We don’t know if this story is true—perhaps the Chaplin family has an agenda to promote their archives with “new” information for news agencies like the BBC– but there is that element of possibility. We may never know for sure where Chaplin was born, but it is significant that he did keep this particular letter locked away. Perhaps he believed in what Jack Hill had revealed.

If Chaplin had in fact been born in a traveling caravan—one that featured both a menagerie of animals and an early form of the cinema—it makes The Circus seem almost inevitable. Cinema’s greatest clown makes a comedy about life in a circus. There is an element of autobiography at work in the film—not so much about his origins, but rather a revelation of what Chaplin the man was going through inside at this time. His character walked the tightrope he himself was walking in real life.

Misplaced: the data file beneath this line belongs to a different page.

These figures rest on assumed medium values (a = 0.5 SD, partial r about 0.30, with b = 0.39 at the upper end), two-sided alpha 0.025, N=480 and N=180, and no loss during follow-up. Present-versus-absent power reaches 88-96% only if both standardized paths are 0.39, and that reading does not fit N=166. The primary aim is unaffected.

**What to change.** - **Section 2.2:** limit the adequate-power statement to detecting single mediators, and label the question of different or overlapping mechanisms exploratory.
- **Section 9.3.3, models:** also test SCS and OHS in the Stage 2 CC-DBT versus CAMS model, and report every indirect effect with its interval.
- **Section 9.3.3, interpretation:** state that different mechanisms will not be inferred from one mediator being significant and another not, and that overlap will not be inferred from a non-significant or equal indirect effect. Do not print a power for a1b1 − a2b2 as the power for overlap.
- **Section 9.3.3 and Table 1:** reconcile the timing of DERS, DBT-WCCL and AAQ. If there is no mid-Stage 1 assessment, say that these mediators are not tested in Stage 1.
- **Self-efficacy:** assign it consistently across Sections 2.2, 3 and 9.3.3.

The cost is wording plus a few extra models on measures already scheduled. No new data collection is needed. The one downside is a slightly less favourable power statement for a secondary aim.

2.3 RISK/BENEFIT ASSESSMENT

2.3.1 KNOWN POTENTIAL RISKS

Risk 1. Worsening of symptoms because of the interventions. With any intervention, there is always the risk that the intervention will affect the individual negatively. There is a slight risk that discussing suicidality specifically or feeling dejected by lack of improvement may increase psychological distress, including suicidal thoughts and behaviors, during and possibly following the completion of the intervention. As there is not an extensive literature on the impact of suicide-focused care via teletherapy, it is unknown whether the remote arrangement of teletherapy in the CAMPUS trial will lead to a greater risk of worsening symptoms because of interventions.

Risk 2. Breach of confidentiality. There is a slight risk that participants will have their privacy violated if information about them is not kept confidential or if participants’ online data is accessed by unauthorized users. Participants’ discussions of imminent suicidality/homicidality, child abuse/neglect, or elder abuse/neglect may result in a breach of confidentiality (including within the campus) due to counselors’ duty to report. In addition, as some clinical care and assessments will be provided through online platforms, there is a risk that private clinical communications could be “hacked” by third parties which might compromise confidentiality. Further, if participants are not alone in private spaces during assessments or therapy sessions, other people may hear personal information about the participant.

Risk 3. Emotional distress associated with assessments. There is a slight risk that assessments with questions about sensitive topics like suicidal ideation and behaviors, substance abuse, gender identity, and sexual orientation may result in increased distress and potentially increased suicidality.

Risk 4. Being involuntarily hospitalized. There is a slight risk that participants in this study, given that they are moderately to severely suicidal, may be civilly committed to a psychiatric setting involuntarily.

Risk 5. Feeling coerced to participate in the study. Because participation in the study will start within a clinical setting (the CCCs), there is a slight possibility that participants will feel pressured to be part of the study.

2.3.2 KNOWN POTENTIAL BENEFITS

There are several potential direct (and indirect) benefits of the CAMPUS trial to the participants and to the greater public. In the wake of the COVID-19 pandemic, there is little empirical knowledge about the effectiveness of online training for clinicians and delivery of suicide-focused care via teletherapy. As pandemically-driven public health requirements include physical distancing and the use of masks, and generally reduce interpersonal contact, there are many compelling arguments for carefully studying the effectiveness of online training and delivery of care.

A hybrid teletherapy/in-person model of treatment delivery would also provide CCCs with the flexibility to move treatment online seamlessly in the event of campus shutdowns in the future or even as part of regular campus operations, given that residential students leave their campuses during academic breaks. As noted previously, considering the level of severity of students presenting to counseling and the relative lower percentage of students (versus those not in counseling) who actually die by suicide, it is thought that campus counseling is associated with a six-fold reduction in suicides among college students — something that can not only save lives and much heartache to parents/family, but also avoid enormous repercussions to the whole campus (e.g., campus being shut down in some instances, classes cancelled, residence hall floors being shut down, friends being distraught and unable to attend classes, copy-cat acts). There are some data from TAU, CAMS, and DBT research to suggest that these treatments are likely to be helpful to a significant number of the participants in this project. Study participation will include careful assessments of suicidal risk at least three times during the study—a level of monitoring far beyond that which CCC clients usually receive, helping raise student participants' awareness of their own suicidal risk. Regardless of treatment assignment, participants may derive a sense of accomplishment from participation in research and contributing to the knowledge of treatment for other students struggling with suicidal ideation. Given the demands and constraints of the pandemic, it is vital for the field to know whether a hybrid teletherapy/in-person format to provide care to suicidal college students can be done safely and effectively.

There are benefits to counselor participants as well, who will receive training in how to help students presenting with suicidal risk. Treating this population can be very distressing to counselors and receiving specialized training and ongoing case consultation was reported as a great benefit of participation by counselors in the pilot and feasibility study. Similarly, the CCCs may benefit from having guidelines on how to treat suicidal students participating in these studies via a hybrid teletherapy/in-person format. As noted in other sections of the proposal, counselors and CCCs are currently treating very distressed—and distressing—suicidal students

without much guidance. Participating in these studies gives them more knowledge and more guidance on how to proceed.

The Circus, which is the main attraction at the Park Ridge Public Library on March 31st, was a project that was almost left unfinished. During the production, the great circus tent that had been erected was damaged by a raging wind. Difficult scenes of Charlie walking the tightrope had to be re-shot because of faulty laboratory work that scratched the film. A fire destroyed the set. The government and the IRS went after him for unpaid taxes. Chaplin went through a very public divorce with Lita Grey that became a sideshow. It was so bitter her lawyers tried to seize his assets at the studio. Anticipating this, Chaplin had taken his cans of uncut film to New York where he eventually suffered a nervous breakdown. The final mishap came later when production resumed. The circus wagons that appear in the final scene were stolen by a freshman class to be used for a bonfire. The students were arrested and the wagons were retrieved, but Chaplin did not press charges.